The 4 stars are for the value/performance. Unbelievably great sound given the low price! Are they perfect? No. For starters, maybe a tad less bass and a bit more midrange would make them a bit clearer and just about right. They do sound different depending on what you plug them into. I can only say that I've been listening to fairly good quality streaming radio and my own 320 kbps mp3's on the ipad, and the sound is amazing! I know good sound, have been an audiophile for decades, and am aware there are superior sources for recorded music. I can be pretty selective and persnickety about sound quality. I also know that if the music sounds good, just enjoy it, whether it's coming from a multi thousand dollar system or a favorite transistor table radio.

I tweaked the Evo's just a bit: replaced the original pads with the velour ones they came with, adjusted (bent) the headband a bit to fit me better, and stretched out the elastic bands holding the inner headband in place to loosen it. Now they are super comfortable and feel right for me. I felt the highs were just a bit too veiled, so I removed the discs of thick felt covering the center part of the drivers (behind the visible fabric covering), and replaced them with a layer of thinner, standard "craft" felt which was more acoustically transparent. I suggest you don't make even minor mods like these unless you are confident you can do so without breaking the 'phones. There are always plenty of sites to suggest modifications and guide you through them if you choose to try.
There are better ones, but these are cheap, fun headphones, packing plenty of punch, great detail and clarity yet have a warm sound. They don't have the harsh highs of some other Superlux models, (such as the previous 681's), but do retain their great open, spacious soundstage and separation. I can't stop listening to them!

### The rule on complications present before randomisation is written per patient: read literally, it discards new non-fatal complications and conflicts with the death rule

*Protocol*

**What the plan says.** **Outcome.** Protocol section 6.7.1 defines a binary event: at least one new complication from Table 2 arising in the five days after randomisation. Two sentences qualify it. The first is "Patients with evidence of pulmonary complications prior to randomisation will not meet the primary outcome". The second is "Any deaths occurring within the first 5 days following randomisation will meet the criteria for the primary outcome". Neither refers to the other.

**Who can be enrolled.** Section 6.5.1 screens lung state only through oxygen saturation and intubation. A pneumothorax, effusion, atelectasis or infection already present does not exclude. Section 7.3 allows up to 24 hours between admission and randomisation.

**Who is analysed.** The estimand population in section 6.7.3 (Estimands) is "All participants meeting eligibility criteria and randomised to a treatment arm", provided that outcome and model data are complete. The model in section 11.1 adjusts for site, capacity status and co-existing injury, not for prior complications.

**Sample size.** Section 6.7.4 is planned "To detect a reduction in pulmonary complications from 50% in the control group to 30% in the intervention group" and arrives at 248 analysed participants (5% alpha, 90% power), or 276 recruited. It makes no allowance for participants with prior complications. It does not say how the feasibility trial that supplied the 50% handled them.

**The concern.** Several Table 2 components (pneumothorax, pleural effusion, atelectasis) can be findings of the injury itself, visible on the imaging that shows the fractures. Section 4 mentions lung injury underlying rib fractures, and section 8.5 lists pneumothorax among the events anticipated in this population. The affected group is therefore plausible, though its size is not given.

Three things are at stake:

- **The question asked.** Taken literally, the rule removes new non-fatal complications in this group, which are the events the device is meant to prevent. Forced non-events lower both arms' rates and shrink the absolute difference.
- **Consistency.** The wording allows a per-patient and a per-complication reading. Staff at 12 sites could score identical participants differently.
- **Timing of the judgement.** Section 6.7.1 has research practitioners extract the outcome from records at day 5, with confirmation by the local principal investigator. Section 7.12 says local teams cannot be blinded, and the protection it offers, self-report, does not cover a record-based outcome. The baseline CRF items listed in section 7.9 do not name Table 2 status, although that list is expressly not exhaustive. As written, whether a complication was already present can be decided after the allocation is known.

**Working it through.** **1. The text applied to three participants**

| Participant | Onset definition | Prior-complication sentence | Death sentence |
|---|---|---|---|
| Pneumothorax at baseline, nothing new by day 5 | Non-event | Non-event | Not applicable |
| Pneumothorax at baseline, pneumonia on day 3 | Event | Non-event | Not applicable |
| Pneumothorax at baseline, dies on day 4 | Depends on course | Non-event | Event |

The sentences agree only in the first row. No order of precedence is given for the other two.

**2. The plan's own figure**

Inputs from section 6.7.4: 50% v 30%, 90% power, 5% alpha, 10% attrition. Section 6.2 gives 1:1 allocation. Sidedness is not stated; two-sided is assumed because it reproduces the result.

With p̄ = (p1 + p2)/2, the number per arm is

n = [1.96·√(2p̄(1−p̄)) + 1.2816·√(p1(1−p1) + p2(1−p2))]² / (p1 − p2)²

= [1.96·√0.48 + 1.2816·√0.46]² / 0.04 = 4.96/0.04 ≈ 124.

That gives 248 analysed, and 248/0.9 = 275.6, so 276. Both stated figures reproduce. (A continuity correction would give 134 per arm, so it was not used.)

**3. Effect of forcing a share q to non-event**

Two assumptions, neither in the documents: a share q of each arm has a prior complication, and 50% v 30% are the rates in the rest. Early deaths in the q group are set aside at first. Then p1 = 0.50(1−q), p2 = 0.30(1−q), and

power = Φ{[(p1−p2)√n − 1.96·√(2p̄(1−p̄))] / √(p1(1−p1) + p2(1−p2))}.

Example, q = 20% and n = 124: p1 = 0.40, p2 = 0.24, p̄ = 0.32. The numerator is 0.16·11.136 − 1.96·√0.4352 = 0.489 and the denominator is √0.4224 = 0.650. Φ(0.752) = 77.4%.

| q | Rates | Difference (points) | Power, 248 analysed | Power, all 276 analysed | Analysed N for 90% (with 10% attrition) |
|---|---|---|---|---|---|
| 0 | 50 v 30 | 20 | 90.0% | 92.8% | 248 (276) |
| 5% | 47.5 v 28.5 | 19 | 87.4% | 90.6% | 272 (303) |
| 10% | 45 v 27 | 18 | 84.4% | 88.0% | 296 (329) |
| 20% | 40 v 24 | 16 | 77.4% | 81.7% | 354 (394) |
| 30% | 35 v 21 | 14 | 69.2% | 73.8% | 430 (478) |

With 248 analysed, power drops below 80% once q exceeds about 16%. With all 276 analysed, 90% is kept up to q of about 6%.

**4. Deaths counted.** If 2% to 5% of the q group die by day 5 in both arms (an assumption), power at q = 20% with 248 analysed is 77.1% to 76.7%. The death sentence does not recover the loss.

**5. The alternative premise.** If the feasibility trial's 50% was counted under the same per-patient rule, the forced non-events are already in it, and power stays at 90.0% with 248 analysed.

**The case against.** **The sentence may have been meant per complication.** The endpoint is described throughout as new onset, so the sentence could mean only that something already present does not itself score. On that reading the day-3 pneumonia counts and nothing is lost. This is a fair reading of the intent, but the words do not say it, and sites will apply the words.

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6 of 6 people found the following review helpful By JASM on June 18, 2014
Verified Purchase
I ended up getting the HD681 EVO's. I tried them stock for a few days and compared them to the A700x's (it's the only cans I had around to do a side by side comparison, but i have heard many cans before). After some break in, I made some of the modifications mentioned by Solderdude in a PDF. After even more break in, I compared it to the A700x's once more and listened to several differences:

Definitely way more bass in the HD681 EVOs than the Audio Technica's. Bass was more boomy at first but after some mods and break in (velour, felt removal, covering up some vents, no filter), bass sounded a bit more controlled and punchy. If you want even more controlled bass then install a filter.

Mids and highs
Definitely there is a lot to talk about here. From what I discovered, there are two versions of the HD681 EVO's. The newer version comes with additional velour pads and a lot of little factory improvements (better rubber band, different vent covering material, etc.), the old version doesn't. The mids and highs vary between these two as well, mostly around the 5k range where there was a significant -db drop in the older version that has been since improved. The stock HD681 EVOs initially sounded a bit muddled, but after some break in, plus the mods, the sound became way more comparable to the ATs. The ATs still have the edge in sound quality and clarity, but for the price difference, I was absolutely impressed on what the EVO's were presenting to my ears. Besides, many EVO users have reported that these cans get even better after 100-150 hours of break in, so kudos to that.

The original A700s, although i have never tried them, are widely known to have some of the best and widest sound-stage for the money.